More than a ribbon
Spinners who love county and state fairs enjoy telling others about how yarn is made. These events provide opportunities to educate the public as well as demonstrate spinning, display yarns, and compete for awards. According to your newsletters, it is not uncommon for groups to hold a guild day and come in shifts to spin and weave for hours before crowds of people in exchange for a free pass into the fair and an opportunity to pass on their passion to onlookers. Categories in the Home and Family Arts Division are often sponsored by local guilds providing cash or in-kind awards for winners like a subscription to Spin-Off or a basketful of new fibers to try. Over the years, your newsletters have provided many insights about why it is important to participate in these activities. Here are just a few of your comments that tell of more to be gained than a ribbon or recognition.
An annual Fiber Festival with skein, garment, and fleece competitions is organized and sponsored by the Genesee Valley Handspinners Guild (New York). Member Wendy Caffee thinks of the contests as a way to get objective criticism from a qualified judge on her entries rather than competing for the best place. Hearing the judge review others has provided knowledge of what makes one person’s work superior to another or the specific faults that indicate where further skill is needed. “I have improved a lot over the years and much of that is due to being aware of my weaknesses.” Setting long-term goals to attempt small steps toward improvement has made a difference for her. She asks others to enter the contests to “consider sharing with the rest of us” what they are doing and have learned that year.
To encourage entries into the state fair, Susan Quel of the Clotho's Children Handspinners (Virginia) commented on how easy it is to enter and (often) win in a category. But that is not the point in her opinion. “The point is to show visitors to the fair that handspinning is FUN! That it is an exciting, contemporary craft well within the grasp of the modern American fiber hobbyist/craftsperson.” She states how thousands of knitters, crocheters, weavers, and seamstresses walk past the display in the Arts and Crafts Building, often only having seen spinning performed by costumed historic interpreters. The idea of producing stylish modern garments from handspun yarns or seeing striking colorful yarns outside a knit shop may never have occurred to them. “Let’s show them how much we love handspinning and how many of us are out there to help them on their journey into the joy of spinning.”
One program held by the Contemporary Handweavers of Houston (Texas) consisted of a panel of experienced and knowledgeable members talking about different aspects of exhibiting work and entering shows and competitions. Examples of handspun yarns, felted pieces, and garments were discussed in depth. An issue that was addressed repeatedly was why we should exhibit in the first place. What seemed to be a common thread was a desire to share “the work of our hands with others in the hope of pleasing and inspiring. And because each person is inspired by different things, the more people there are exhibiting different types and styles of work, the more inspiration is available to us all.”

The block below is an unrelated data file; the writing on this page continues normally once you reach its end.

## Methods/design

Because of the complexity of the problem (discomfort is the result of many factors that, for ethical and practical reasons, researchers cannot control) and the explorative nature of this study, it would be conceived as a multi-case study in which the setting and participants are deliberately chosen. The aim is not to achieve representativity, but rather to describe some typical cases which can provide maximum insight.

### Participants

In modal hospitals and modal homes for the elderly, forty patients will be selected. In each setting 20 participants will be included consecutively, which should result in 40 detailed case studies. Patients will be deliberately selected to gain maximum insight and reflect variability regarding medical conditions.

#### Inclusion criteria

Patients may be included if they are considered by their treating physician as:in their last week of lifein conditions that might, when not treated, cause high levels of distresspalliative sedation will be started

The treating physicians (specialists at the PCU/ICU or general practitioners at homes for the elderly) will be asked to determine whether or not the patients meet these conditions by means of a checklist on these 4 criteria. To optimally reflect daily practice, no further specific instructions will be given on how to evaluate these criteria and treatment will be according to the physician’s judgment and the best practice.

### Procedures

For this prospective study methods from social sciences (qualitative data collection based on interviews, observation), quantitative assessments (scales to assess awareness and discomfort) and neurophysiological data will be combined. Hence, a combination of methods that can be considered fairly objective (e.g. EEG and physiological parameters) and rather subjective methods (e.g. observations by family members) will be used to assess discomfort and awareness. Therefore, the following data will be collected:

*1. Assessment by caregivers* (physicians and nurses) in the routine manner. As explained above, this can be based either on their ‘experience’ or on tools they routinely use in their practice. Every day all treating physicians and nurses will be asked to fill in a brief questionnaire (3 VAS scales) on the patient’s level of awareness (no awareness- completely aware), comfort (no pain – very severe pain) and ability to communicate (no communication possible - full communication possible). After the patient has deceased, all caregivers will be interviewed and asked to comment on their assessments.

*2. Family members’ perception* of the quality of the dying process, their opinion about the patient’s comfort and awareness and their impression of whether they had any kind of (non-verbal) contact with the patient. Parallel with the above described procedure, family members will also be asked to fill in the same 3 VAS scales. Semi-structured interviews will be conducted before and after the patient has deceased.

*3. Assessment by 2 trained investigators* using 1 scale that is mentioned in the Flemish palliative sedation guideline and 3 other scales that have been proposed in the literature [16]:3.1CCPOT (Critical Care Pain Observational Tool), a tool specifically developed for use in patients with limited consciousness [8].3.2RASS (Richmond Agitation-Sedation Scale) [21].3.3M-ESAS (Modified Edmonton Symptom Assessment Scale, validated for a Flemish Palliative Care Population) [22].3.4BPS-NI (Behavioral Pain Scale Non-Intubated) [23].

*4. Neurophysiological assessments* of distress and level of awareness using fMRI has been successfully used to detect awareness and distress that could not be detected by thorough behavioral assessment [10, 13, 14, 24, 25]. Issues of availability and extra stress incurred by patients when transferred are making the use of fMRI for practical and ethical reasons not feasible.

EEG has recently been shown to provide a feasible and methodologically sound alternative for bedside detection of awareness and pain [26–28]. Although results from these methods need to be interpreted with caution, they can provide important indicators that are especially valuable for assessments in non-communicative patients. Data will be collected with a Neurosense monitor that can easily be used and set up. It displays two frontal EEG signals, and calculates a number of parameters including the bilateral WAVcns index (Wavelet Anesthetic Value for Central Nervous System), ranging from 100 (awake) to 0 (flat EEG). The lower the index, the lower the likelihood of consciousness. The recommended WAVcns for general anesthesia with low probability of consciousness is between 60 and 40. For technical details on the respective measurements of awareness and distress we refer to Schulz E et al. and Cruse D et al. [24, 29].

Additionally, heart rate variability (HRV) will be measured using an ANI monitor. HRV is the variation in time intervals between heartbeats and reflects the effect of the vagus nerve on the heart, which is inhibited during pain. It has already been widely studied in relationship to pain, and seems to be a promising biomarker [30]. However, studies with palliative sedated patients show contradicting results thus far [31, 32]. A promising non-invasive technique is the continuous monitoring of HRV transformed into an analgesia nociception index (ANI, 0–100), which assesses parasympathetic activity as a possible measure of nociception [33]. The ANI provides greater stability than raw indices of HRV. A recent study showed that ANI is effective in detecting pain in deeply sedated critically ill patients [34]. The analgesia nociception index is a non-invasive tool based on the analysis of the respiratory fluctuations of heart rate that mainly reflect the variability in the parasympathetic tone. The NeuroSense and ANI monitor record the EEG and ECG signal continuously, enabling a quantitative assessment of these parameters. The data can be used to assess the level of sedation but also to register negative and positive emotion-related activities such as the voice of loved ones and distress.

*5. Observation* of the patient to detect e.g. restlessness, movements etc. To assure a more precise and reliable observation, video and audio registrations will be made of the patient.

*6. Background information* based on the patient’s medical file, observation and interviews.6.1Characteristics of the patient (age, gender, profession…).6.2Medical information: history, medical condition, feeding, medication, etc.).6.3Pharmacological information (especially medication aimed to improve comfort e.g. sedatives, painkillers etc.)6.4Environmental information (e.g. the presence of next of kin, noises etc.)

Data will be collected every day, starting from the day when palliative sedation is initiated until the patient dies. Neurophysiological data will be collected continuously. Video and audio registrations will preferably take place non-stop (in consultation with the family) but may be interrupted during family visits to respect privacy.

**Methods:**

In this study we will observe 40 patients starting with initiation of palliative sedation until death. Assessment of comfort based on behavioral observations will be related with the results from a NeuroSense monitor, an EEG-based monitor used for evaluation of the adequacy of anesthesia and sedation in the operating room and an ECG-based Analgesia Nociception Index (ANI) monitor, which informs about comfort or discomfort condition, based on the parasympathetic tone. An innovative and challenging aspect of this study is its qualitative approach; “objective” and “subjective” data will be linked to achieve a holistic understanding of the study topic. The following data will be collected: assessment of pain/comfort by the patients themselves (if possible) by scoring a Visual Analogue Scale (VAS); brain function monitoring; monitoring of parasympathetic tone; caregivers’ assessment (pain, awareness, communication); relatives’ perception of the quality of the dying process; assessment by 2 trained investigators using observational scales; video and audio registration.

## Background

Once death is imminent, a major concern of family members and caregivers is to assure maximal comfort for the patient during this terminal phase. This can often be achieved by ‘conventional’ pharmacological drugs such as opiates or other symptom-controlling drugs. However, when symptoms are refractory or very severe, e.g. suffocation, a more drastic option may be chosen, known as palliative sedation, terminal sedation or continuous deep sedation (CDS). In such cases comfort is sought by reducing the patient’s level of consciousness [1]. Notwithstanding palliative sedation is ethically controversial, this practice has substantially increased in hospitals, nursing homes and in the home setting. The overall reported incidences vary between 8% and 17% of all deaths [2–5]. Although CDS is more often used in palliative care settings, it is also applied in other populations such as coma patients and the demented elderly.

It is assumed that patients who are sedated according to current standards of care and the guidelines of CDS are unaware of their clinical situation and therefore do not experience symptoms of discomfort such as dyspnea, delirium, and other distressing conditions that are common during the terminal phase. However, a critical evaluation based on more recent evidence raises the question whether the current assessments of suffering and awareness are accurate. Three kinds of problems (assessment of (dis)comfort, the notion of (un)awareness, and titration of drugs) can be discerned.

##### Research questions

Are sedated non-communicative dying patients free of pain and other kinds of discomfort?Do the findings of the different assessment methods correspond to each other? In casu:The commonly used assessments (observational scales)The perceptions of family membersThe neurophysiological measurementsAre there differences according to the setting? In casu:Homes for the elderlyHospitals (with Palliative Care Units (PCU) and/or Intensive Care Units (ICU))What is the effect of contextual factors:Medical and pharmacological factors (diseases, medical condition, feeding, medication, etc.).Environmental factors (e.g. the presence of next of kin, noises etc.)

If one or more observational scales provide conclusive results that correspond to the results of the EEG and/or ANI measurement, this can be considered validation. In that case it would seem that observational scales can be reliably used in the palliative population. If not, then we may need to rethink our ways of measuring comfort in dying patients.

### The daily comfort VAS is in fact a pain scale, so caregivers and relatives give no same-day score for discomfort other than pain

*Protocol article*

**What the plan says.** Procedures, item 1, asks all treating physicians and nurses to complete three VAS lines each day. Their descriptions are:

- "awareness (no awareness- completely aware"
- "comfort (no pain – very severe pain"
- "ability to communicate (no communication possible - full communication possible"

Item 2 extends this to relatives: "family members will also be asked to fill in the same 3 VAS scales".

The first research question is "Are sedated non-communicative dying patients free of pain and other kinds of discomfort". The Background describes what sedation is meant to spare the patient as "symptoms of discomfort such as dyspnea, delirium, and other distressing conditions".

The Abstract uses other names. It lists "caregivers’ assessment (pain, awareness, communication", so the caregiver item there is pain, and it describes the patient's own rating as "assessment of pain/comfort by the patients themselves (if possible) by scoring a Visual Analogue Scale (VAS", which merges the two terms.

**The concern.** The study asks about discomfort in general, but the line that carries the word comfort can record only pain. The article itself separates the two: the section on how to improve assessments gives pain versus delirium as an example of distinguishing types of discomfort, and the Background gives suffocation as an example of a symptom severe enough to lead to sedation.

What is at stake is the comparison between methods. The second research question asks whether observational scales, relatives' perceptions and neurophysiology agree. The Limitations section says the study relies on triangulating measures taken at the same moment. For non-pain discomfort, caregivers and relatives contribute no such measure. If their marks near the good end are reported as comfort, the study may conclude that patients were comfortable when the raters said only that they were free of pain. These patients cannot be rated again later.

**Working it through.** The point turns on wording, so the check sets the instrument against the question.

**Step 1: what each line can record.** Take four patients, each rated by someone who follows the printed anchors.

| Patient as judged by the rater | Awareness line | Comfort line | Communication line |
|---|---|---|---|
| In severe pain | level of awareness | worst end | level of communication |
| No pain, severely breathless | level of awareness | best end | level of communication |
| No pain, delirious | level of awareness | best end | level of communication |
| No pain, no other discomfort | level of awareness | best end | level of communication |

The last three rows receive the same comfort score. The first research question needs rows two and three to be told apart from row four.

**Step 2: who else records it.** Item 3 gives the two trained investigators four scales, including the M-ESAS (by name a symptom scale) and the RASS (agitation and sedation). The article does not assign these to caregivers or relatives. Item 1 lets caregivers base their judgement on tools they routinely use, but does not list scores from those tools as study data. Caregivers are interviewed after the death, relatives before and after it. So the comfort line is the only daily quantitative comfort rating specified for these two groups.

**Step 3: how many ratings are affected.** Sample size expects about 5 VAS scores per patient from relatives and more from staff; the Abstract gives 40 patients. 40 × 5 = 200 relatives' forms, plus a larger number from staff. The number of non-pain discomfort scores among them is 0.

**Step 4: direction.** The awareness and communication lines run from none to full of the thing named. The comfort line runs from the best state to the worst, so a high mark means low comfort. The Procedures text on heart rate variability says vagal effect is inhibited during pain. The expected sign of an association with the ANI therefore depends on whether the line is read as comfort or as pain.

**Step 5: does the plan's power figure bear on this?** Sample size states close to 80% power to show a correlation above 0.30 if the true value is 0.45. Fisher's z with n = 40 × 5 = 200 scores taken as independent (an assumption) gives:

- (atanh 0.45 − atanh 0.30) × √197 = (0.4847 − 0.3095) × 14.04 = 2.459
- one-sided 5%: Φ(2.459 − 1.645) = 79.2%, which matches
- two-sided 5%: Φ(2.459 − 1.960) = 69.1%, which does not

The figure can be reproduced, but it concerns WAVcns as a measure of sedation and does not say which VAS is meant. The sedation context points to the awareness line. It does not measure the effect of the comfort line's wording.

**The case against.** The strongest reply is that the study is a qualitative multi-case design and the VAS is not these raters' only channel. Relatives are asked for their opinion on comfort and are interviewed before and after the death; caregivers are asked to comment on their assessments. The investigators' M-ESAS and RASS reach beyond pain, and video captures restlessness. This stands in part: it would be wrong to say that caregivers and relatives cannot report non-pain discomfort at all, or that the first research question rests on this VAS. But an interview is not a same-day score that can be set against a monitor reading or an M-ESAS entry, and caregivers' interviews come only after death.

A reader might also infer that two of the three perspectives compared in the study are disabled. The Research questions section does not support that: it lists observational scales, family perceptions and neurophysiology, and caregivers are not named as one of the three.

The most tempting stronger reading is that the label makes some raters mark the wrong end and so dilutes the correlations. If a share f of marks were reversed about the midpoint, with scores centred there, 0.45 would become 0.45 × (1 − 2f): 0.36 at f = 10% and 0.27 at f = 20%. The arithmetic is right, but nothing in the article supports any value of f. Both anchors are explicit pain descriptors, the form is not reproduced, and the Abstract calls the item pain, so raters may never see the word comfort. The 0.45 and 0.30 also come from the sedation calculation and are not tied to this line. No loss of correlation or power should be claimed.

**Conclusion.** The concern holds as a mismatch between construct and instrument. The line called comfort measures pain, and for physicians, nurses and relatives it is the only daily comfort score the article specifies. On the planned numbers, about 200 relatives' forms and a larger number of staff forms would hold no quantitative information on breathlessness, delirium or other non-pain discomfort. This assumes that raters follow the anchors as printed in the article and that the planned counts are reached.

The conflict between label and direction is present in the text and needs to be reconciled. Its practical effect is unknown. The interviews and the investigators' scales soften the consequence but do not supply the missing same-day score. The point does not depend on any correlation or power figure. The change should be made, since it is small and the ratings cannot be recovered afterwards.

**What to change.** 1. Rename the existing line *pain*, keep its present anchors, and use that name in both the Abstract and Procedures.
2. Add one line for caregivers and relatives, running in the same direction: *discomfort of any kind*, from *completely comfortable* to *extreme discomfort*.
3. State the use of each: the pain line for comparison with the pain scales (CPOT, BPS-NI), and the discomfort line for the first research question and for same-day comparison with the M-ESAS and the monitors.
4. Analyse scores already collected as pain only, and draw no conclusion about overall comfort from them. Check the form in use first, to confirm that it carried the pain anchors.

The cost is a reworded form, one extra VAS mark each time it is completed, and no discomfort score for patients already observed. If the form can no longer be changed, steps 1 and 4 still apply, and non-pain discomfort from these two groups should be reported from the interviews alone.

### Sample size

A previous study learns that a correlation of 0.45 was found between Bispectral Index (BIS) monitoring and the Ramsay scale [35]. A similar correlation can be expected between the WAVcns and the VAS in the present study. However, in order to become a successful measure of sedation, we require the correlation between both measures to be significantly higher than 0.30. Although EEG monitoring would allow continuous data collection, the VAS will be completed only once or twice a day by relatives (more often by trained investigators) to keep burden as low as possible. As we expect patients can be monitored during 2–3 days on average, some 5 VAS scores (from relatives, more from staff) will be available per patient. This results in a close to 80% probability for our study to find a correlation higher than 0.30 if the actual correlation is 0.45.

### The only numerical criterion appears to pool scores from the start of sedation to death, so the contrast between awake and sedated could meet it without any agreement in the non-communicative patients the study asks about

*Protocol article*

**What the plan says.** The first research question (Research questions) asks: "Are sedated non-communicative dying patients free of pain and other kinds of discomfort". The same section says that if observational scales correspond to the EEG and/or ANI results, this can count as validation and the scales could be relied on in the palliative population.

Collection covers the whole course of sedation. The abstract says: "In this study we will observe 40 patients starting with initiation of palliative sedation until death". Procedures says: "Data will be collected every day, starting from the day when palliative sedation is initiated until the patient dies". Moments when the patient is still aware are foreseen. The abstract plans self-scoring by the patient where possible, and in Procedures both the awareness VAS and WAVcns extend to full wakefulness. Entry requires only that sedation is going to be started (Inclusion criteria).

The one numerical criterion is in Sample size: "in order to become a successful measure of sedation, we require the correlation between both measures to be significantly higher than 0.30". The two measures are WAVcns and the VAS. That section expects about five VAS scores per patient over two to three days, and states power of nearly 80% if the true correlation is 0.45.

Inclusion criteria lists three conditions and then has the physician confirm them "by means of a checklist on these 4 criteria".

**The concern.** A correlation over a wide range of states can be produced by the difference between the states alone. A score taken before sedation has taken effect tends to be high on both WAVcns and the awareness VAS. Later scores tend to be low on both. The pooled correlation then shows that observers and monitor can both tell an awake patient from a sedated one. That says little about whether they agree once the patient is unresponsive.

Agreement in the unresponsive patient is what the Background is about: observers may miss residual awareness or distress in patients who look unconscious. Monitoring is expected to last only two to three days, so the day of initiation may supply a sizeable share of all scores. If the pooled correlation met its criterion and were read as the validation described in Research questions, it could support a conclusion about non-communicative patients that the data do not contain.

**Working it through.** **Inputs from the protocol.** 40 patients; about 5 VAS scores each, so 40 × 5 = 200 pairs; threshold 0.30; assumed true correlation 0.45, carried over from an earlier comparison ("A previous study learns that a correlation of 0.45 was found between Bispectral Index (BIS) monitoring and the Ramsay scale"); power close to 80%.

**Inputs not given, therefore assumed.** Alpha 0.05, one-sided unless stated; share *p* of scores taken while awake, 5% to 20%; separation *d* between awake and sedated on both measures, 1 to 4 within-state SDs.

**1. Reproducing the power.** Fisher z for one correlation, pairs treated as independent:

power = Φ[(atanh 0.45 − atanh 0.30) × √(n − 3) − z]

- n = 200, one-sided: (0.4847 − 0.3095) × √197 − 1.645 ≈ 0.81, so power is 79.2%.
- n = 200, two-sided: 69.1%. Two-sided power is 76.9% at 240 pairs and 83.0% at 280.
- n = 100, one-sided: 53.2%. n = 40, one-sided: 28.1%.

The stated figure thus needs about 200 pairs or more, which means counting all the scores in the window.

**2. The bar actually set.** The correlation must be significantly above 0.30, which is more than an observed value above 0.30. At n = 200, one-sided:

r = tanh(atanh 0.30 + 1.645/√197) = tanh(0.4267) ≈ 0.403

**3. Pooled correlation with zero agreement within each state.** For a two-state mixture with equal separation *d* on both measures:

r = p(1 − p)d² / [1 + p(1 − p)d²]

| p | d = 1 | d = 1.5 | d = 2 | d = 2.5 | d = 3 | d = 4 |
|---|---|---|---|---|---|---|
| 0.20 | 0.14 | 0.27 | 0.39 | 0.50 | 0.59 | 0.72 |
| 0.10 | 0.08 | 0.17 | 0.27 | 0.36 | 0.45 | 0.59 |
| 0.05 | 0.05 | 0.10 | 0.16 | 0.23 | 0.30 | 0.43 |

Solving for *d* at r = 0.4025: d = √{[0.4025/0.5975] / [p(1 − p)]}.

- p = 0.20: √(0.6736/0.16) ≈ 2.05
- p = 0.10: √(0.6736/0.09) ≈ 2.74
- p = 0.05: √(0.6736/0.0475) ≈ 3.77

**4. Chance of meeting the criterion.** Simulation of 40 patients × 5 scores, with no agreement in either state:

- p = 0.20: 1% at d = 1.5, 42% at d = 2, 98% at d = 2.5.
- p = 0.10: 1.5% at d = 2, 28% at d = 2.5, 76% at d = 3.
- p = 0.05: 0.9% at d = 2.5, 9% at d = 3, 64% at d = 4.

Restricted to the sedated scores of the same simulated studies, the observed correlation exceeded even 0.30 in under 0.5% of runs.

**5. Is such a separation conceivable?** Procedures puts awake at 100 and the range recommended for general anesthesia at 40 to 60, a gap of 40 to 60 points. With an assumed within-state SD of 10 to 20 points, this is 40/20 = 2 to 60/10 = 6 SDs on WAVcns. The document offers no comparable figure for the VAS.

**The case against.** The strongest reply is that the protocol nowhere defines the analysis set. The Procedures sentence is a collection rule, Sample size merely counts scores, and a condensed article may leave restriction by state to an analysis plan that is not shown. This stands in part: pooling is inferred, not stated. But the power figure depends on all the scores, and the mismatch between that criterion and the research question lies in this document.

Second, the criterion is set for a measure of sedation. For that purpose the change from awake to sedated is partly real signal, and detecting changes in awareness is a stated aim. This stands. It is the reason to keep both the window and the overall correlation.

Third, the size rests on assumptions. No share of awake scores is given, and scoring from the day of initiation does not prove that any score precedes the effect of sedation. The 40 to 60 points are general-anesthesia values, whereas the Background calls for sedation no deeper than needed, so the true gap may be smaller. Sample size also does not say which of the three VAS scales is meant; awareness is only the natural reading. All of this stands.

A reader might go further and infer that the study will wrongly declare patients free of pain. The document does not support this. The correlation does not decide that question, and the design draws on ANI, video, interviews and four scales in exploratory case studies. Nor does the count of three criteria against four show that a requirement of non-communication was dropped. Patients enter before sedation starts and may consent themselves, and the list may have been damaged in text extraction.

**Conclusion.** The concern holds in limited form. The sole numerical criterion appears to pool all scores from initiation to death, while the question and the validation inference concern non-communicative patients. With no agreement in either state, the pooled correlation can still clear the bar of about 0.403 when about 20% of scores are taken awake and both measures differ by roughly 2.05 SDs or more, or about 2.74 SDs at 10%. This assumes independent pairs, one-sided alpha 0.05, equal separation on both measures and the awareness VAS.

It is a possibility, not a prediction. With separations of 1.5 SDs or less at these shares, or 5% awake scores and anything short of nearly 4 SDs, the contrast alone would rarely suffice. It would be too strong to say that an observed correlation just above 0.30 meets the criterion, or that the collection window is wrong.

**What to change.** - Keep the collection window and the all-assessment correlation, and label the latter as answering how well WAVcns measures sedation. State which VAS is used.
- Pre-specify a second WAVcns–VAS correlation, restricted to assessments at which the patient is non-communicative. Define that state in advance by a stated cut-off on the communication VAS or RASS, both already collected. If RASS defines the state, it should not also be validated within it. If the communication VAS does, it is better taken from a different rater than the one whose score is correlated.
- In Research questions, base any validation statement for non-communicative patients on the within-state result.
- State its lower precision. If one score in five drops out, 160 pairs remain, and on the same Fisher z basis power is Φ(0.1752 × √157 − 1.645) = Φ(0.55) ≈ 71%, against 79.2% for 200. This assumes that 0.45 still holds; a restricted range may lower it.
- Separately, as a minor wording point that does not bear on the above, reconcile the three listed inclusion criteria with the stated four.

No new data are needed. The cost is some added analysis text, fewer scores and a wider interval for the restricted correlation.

An example of that kind of inspiration taking place is the recent formation of The Pirates of the Treadle, perhaps the world’s only all-boy sheep-to-shawl team. Two years ago Sam C. saw an “all-girl lineup” card, spin, and ply at the Indiana State Fair contest on the youth team sponsored by Conner Prairie (Indiana) Living History Museum. He said to himself, “I bet we could do that” and watched as his friend Andrew learned the skills to become the first boy member. He says they “decided the time had come to break the antiquated stereotype and I was chosen to be the captain of this new posse.” At their first competition last summer, they were awarded third place with a scarf auctioned off “for a hefty sum.” For the 2008 contest, the team has added two new members, and Sam cautions us to “keep a weather eye out” for their crew. Sue Payne, an accomplished spinner, weaver, and knitter, serves as a volunteer mentor to the teens working with them throughout the year in the Living History Museum to hone their skills. She is quick to confirm how the kids teach and support each other, working on each team’s makeup (there are now three teams) so seasoned members are placed alongside newer ones. Sue says, “These experiences spill over onto the newer members and it creates a cohesiveness that is amazing to see.” In mid-September, the museum held a large agricultural event with a competition for the employees to show their crafts. Two youth spinners had created a red, white, and blue scarf in front of the public on July 4th in the Loom House. They entered it in the contest and won “Best of Show” for all youth categories. It’s this kind of challenge that entices others to find out what the fuss and fanfare is all about. I can hardly wait to see this year’s state fair when the Pirates of the Treadle go into action.
Do you spin in one of the following states or countries: Africa, Alaska, Denmark, Germany, Hawaii, Ireland, Maine, Minnesota, Oklahoma, Tennessee, Vermont, or Washington DC ? If so, we would like to catch up with your news! Please send your group’s activities and events to me at firstname.lastname@example.org. Finding a group of spinners near you is as close as a click away in the Spinner’s Resources where all those meeting regularly have listed the name of someone to contact via e-mail or snail mail. Your group does not have to be “official” to get listed. Casual gatherings or yearly get-togethers open to others may be listed, too. Follow the easy instructions for entering the required information and get connected!